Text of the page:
Canola futures rose with mercury levels during the last week of June, as Western Canada baked in a ‘heat dome.’ The hot temperatures and lack of moisture were stressing crops across the Prairies, sending many contracts on the ICE Futures platform to new highs.
The November canola contract climbed above C$800 per tonne during the week. While old-crop contracts had traded above C$1,000 per tonne back in the spring, the move marked fresh highs for the new-crop contract. Technical signals remain pointed higher, but day-to-day price swings in reaction to shifting weather forecasts are expected over the growing season.
Both Canada and the United States released updated acreage estimates during the week. Canola area was generally in line with expectations, but U.S. soybean acres came in well below trade guesses and sent the futures climbing sharply higher at the Chicago Board of Trade.
Canadian farmers seeded 22.5 million acres of canola this spring, according to Statistics Canada. That was up by roughly a million acres from the earlier forecast and nearly two million above what was seeded the previous year. High prices encouraged the additional area, but with the heat and dryness threatening yields production may still not be enough to meet demand — forcing the rationing that’s already boosting prices.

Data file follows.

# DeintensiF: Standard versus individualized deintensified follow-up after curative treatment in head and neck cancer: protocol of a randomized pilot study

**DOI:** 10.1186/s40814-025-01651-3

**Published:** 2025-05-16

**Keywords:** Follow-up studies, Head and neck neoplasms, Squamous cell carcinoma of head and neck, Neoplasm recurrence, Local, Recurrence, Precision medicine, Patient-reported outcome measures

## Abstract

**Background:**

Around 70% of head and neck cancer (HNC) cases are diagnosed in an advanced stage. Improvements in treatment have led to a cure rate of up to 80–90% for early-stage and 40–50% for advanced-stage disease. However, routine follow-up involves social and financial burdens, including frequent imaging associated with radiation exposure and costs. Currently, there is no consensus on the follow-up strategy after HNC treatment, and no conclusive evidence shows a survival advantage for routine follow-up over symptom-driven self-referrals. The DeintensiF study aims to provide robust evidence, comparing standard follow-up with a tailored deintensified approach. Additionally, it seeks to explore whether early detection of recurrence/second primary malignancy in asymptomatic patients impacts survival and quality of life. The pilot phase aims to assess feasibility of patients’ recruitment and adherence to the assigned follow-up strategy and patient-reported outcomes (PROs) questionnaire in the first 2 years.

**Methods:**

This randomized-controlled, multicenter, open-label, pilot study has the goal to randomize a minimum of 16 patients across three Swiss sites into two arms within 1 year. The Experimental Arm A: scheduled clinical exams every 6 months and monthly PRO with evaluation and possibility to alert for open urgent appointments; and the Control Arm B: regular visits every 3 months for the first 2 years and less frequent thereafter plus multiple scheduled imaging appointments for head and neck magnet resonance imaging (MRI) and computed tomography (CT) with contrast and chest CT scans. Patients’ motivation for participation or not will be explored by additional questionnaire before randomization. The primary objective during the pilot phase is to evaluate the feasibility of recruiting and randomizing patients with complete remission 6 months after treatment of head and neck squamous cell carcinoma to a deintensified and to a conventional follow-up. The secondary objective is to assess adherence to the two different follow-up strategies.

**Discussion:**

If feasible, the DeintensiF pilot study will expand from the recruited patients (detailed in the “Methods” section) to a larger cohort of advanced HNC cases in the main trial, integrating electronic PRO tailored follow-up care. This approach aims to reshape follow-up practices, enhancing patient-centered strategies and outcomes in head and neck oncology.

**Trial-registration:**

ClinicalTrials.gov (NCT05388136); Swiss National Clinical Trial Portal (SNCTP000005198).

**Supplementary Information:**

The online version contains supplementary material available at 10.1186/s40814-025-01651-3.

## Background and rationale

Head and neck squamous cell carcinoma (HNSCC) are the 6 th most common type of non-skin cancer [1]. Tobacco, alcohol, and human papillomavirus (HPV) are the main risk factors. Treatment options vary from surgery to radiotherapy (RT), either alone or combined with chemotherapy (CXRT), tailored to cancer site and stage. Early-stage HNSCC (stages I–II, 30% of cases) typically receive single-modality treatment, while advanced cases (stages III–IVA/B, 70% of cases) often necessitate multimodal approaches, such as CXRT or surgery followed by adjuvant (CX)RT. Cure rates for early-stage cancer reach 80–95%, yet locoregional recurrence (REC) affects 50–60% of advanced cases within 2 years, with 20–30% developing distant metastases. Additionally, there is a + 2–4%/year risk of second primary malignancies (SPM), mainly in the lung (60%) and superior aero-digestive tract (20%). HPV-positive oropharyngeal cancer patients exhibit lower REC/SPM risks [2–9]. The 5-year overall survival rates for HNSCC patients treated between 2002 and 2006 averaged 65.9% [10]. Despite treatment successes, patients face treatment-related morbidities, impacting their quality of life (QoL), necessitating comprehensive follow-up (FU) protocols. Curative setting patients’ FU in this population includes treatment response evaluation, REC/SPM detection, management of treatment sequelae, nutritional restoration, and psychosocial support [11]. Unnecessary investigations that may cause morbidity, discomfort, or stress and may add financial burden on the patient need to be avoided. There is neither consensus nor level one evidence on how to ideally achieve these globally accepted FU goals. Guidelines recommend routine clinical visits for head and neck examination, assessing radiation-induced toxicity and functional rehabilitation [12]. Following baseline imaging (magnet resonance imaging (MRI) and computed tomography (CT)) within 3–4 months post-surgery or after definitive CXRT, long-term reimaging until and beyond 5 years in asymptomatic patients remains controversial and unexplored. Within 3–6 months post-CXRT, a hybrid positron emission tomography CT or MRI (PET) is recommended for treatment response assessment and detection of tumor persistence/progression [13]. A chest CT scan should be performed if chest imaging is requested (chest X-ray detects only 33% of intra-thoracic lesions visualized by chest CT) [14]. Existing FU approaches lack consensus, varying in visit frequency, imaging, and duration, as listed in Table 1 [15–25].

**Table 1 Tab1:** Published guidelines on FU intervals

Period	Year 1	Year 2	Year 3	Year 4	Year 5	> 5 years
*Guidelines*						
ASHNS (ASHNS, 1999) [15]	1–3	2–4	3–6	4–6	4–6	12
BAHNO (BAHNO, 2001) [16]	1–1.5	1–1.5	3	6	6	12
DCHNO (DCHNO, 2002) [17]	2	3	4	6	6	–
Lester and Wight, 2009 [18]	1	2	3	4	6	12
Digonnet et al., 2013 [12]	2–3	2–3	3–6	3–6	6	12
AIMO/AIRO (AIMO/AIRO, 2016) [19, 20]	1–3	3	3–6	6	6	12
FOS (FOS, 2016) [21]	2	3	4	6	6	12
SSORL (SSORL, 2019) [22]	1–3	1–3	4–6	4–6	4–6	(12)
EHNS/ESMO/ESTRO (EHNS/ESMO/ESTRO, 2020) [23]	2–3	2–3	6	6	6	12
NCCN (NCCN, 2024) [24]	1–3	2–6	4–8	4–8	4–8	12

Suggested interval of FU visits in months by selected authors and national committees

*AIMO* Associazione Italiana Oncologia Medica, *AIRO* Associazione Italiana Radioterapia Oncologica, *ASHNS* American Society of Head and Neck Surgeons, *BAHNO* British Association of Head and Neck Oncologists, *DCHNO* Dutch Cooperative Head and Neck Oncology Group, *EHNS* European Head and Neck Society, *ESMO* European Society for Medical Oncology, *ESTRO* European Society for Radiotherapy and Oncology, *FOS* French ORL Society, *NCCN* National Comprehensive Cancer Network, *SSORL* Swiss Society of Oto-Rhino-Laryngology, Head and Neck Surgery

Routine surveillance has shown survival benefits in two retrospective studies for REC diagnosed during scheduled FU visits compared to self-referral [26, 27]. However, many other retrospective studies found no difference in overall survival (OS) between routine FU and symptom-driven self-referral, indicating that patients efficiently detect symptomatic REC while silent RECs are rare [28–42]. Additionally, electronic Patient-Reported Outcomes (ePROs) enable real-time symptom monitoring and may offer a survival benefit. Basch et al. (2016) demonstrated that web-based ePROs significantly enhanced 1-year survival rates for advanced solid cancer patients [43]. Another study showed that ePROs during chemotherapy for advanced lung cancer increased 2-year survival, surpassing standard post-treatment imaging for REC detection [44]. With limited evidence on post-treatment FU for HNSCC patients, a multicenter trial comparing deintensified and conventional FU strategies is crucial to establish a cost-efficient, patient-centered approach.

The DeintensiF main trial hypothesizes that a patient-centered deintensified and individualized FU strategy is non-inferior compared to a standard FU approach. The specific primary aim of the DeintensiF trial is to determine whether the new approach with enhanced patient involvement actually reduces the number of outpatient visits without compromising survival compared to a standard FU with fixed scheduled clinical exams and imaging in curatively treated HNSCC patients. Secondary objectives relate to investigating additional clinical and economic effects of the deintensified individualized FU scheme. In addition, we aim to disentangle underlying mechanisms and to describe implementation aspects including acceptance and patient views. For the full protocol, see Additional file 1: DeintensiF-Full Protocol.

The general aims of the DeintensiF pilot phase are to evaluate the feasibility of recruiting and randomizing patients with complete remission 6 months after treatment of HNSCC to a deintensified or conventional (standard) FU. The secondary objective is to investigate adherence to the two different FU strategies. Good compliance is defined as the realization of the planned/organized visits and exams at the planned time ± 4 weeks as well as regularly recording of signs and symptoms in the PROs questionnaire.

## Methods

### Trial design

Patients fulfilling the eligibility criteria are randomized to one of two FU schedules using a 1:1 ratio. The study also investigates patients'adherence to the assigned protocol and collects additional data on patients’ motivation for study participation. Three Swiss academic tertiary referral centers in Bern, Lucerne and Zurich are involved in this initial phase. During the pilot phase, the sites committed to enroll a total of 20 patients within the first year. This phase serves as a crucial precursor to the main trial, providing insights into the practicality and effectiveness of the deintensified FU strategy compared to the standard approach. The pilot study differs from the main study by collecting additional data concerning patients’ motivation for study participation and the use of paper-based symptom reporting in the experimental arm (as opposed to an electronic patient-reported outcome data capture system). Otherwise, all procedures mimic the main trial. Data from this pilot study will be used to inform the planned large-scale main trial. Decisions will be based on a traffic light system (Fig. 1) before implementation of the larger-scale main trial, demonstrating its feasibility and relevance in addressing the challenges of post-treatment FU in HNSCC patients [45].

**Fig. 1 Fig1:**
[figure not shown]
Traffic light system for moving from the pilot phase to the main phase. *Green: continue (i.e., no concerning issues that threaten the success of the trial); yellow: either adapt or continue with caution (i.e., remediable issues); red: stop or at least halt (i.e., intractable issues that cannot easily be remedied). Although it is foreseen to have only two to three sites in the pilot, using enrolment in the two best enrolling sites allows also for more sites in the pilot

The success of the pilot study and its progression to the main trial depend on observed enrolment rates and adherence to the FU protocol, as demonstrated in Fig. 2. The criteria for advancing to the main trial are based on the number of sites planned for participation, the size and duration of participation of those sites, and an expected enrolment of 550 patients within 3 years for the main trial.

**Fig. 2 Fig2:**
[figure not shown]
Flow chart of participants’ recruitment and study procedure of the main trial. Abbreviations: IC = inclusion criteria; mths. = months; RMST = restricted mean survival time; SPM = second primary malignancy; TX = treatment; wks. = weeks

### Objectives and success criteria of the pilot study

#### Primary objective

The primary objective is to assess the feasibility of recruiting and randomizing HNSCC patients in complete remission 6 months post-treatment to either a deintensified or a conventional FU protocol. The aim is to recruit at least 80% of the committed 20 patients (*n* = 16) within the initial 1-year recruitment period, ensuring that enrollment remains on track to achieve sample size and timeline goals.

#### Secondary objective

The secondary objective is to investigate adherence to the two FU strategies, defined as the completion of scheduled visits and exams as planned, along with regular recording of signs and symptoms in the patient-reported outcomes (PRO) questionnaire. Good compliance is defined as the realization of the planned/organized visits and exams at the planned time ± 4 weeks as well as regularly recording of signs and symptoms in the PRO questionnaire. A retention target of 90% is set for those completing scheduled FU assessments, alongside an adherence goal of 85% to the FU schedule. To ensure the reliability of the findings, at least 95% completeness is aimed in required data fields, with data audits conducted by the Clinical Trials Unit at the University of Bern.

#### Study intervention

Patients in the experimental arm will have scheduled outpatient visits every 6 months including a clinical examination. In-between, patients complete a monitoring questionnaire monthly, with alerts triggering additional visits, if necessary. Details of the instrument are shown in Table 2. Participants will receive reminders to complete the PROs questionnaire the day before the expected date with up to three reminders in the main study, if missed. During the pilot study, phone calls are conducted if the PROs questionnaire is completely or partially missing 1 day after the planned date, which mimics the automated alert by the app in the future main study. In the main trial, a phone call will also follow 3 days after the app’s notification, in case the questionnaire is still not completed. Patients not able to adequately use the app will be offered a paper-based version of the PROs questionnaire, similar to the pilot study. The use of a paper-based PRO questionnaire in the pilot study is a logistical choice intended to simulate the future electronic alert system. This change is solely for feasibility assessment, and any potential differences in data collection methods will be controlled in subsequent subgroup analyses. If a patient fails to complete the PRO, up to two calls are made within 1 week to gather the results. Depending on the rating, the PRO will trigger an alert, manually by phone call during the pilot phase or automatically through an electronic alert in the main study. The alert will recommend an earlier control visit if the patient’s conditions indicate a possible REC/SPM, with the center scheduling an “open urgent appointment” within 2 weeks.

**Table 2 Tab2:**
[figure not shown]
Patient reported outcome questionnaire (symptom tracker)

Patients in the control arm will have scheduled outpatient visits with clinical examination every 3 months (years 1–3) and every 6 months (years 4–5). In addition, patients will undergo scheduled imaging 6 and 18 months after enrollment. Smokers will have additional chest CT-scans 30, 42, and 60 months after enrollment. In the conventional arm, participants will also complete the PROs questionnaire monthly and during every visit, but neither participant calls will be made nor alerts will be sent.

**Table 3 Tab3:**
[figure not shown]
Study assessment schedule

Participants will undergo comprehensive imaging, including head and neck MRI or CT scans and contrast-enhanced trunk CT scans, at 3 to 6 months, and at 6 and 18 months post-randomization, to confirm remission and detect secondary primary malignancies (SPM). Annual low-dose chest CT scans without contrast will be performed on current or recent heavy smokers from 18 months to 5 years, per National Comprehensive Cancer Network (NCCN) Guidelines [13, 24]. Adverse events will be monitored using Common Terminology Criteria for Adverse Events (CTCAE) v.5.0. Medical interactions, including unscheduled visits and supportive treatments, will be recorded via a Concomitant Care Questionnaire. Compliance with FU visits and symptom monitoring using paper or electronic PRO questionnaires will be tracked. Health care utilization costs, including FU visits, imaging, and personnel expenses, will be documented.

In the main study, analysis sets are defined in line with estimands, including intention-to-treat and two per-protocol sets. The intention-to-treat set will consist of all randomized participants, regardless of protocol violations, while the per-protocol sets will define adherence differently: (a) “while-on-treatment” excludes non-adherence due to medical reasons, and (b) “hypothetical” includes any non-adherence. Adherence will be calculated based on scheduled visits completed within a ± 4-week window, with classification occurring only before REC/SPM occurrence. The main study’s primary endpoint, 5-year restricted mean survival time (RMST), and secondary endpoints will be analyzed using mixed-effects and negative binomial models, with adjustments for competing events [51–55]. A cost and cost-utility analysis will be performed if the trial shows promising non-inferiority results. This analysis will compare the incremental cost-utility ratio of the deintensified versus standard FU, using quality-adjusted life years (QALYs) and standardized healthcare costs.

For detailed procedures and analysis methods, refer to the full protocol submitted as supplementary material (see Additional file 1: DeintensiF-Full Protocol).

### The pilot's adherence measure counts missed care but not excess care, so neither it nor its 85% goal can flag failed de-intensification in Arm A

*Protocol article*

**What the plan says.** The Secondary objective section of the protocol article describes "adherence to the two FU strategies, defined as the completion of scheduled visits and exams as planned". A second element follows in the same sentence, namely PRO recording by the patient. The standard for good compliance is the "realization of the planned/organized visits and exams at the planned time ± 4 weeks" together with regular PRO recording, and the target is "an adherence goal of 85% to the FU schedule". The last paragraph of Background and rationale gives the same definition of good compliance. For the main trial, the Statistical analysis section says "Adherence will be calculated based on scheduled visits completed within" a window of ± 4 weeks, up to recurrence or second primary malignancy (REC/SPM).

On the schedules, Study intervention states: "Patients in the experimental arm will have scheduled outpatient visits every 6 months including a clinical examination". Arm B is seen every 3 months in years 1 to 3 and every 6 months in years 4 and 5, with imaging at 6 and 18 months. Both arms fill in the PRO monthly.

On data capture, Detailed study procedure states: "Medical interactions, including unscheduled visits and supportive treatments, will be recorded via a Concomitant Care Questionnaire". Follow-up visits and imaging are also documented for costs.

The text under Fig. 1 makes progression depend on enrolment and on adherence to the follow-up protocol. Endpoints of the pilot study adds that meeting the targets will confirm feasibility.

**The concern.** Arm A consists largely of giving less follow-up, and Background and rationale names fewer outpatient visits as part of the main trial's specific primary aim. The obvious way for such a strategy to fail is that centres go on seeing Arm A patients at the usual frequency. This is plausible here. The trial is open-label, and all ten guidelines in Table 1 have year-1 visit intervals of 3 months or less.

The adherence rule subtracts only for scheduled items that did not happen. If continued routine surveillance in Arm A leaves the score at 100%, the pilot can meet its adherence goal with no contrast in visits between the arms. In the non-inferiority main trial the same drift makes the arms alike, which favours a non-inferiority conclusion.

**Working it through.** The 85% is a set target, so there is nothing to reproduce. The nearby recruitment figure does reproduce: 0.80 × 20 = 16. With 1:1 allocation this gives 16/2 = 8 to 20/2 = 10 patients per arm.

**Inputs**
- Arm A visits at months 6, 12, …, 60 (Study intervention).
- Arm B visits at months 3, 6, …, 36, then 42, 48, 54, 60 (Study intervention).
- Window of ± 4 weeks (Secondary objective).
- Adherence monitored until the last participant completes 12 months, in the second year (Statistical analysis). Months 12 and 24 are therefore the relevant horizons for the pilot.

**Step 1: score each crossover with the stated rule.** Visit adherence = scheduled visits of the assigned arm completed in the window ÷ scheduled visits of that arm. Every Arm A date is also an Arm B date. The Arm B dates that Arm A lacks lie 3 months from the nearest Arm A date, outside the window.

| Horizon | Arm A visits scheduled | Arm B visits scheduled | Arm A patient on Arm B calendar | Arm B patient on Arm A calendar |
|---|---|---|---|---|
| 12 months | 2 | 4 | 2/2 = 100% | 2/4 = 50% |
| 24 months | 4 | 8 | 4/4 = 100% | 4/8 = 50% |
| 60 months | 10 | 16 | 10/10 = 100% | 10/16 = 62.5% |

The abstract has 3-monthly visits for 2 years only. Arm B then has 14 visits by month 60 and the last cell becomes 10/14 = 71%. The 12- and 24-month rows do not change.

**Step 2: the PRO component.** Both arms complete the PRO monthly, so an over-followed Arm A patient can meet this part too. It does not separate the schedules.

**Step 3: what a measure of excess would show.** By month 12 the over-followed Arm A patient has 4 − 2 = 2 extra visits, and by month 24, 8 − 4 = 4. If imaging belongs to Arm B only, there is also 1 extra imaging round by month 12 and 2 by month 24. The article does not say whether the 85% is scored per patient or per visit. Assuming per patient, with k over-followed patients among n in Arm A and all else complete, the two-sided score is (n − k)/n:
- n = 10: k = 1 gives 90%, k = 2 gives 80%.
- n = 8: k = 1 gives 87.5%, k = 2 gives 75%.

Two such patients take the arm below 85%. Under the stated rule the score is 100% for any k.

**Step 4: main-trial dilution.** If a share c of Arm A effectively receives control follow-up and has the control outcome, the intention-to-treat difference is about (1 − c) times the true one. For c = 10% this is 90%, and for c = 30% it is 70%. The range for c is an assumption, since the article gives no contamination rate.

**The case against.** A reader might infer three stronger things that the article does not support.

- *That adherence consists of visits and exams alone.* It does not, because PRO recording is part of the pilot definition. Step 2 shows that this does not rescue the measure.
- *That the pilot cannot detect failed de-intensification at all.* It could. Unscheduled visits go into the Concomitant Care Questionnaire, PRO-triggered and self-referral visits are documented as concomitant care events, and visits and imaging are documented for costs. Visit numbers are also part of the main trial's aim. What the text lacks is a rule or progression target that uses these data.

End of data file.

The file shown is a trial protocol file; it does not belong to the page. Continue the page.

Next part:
Meanwhile, soybean area in the U.S. was pegged at 87.6 million acres by the U.S. Department of Agriculture, which was unchanged from earlier projections. While that would still be up on the year, most industry participants had expected planted soybean area of at least a million acres more. CBOT soybeans shot sharply higher in reaction to the news, with corn area in the country also below expectations. Quarterly stocks for the two crops were deemed tight as well, highlighting the need for good weather to produce decent-size crops this year.
Wheat futures saw some choppy activity during the week, with the same heat and dryness that boosted canola underpinning the spring wheat market. Condition ratings for U.S. spring wheat were deteriorating, with many areas of Montana and the Dakotas already thought to be too far gone to benefit from any moisture.
Meanwhile, the U.S. winter wheat harvest is well underway, limiting the upside potential in the Kansas City and Chicago winter wheat contracts. The Minneapolis premium over Kansas City widened to a level not seen since 2017, with the September contract trading at more than US$2 per bushel above the equivalent Kansas City hard red winter wheat contract.